I am a nonfiction nerd. I love it. I love expository nonfiction. I love facts and figures. I like diagrams and timetables, lists and bullet points. I love nonfiction in poetry. I like it rhyming, silly, serious, and epic. I even like nonfiction in my fiction--backmatter!!
But, today, I want to feature another of my favorite forms of nonfiction—Narrative nonfiction. This is nonfiction told in a story form. While expository nonfiction is telling, narrative is showing.
I had always wanted to tell the story of the Audubon Christmas Bird Count, but in all my attempts, I failed. Finally, I realized, the way this story wanted to be told was in a narrative nonfiction format. I needed to come at it straight on—let the actually story have the spotlight. I gave it a narrative arc (one that is slightly different from the one they teach you in picture book 101—it begins at one point and grows, exponentially, from there, to return, just on the last page, to the beginning). I use some word play and mirrored language in the telling—the first line is “Frank Chapman loved birds.” And the last is, “And all this because Frank Chapman loved birds.” And, “All birds are welcome/All birders are welcome.” I play with the sounds of the bird and place names using, mostly, alliteration, “That first year, on Christmas day, 1900, 27 bird watchers, in 25 locations from Connecticut to California, counted common loons and killdeer…” I seed the narrative with literary devices that make it very read-aloud friendly to make it accessible to the youngest readers. I love books that do that.
Here are some other narrative nonfictions that make the most of their 32 (or more) pages with different types of language. Every one is a master class in narrative nonfiction writing.
This gorgeous book tells the story of the peppered moth as it undergoes population changes with the changing world, thereby explaining evolution and natural selection. It takes a complicated scientific subject and makes it clear and easy to follow because of its long historical collapsing of time and generations. Look to its gentle internal rhymes and where the art and words become one.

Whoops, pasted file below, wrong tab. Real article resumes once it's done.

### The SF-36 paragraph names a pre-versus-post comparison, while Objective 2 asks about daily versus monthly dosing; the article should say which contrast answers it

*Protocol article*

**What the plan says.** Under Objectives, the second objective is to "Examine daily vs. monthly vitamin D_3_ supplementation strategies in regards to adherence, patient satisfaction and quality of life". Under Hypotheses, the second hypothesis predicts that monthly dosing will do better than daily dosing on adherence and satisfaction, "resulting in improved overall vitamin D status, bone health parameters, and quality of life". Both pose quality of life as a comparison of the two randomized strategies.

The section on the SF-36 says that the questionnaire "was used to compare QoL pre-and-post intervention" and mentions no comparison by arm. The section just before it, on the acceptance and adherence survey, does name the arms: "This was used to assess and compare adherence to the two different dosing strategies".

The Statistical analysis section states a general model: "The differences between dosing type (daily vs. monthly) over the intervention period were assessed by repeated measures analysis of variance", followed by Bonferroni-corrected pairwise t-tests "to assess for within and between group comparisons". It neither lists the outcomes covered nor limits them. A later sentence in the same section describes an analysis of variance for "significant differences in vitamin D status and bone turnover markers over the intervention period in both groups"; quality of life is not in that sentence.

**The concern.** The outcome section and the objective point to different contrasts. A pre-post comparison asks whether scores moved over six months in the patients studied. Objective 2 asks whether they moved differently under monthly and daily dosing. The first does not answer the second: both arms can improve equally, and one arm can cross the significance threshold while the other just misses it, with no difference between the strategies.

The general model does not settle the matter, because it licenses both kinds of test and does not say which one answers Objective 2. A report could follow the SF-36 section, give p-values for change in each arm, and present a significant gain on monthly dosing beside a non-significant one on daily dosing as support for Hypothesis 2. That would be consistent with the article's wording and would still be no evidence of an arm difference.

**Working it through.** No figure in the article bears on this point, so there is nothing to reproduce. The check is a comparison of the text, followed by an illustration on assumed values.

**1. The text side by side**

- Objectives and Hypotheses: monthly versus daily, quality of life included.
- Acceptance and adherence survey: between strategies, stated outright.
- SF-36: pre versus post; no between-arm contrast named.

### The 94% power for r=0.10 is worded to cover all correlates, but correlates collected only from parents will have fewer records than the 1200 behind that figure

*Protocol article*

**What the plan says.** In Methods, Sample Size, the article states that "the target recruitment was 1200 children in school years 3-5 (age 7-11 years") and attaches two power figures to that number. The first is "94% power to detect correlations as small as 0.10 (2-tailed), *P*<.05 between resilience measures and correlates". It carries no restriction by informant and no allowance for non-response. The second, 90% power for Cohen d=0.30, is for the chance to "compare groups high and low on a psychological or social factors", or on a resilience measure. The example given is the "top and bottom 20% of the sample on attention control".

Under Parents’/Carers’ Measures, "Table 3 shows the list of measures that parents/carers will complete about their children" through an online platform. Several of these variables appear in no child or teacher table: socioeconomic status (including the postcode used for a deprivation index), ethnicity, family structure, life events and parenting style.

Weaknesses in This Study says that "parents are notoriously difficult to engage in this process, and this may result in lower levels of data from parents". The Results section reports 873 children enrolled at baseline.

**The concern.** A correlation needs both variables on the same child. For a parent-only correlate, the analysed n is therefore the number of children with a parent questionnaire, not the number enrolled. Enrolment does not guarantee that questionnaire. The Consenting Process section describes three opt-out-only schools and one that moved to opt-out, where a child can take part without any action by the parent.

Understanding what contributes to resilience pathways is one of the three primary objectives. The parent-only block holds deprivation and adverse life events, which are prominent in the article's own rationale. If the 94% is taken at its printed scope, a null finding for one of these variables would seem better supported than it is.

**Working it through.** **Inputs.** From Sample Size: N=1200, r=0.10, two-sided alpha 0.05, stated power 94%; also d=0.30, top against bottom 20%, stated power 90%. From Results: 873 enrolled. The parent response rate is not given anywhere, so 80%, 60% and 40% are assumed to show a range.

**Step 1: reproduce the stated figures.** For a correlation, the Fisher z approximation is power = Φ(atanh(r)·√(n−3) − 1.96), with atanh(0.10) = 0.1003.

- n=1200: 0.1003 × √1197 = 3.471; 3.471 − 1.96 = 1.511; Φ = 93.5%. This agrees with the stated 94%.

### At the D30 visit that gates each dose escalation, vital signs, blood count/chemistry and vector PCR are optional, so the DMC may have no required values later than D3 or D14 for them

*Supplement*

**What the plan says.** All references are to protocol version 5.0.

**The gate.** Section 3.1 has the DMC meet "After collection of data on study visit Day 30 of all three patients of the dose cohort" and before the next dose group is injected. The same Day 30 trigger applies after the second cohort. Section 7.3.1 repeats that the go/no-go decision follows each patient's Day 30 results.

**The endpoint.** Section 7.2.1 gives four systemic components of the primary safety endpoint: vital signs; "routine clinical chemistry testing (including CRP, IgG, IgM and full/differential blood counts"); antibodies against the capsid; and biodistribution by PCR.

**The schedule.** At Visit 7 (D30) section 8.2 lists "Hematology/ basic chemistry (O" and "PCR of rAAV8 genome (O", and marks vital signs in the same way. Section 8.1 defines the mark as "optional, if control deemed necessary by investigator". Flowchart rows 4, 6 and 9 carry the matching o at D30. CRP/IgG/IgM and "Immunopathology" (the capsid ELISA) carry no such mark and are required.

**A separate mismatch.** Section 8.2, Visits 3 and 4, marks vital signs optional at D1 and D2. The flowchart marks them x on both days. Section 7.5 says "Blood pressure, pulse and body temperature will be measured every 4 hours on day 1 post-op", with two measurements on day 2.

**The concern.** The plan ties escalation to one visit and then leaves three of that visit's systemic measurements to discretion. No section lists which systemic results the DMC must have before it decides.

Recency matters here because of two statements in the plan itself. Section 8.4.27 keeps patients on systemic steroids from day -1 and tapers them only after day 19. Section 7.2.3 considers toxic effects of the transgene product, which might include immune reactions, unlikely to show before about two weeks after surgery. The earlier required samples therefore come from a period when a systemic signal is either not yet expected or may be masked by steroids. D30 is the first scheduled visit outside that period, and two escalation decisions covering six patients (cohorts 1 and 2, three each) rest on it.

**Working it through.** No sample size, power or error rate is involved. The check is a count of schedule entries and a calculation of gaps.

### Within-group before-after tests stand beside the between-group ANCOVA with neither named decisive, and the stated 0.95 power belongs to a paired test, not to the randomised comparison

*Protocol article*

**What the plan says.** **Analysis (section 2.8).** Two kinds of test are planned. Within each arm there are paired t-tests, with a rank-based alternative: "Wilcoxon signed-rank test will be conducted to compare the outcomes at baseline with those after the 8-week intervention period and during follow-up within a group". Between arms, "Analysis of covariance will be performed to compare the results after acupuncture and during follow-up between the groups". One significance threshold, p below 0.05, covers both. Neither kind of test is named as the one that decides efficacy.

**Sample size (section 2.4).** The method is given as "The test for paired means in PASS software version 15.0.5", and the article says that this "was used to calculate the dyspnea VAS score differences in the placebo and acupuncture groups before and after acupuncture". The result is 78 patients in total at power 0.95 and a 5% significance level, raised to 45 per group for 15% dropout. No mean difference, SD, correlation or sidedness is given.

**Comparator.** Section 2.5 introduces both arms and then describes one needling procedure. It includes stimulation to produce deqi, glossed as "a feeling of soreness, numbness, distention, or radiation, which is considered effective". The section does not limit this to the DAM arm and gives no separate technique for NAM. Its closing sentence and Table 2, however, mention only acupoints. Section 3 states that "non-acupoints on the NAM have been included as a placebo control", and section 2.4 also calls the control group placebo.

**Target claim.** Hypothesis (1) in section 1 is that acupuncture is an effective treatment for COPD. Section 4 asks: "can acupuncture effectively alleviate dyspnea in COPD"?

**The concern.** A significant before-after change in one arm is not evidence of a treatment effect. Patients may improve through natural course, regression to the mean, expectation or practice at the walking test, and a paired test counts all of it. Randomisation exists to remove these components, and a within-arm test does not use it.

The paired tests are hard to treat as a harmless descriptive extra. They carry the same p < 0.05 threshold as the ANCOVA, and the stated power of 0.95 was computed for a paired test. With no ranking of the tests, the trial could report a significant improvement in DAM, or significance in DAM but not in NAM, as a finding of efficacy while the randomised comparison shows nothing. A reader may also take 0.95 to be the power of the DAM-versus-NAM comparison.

This book, about the Stonewall Riots and the beginning of the LGBTQ+ Movement, is told from the buildings’ point of view. Though, the author may not have intended it, the use of two buildings (because that is the true), means the narrative uses “us” and “we” which feels like the right way to tell a book about fighting for inclusivity. I love how the arc of this story begins in the dark and bursts into the light using language that repeats in both parts.
This oversized book tells, lyrically, the story of a giant squid. I’m not sure everyone would call this narrative nonfiction, but look at all the amazing facts stuffed into this book! The languid language (as well as fantastic art direction) which makes me sway in the reading, as if I am under the ocean with this huge, ink-squirting (check out the double gate fold) creature is picture perfect.
This stunningly beautiful biography reads like you are breathing in and out, in and out. The text (though, additionally, the illustrations in alternating black and white and glorious color really help with this) contracts and expands as the subject’s life moves through childhood, to art school, to her family’s internment during the war, and her first forays into publishing. This book is a real study in pagination. Look at how it uses the page-turn to move time quickly forward or linger. And how it makes you, the reader, stop in either joy (the kimonos page) or stark reality (the prison camp page). I, of course, don’t know if the author paginated, or the illustrator and art director did, but, it is done brilliantly.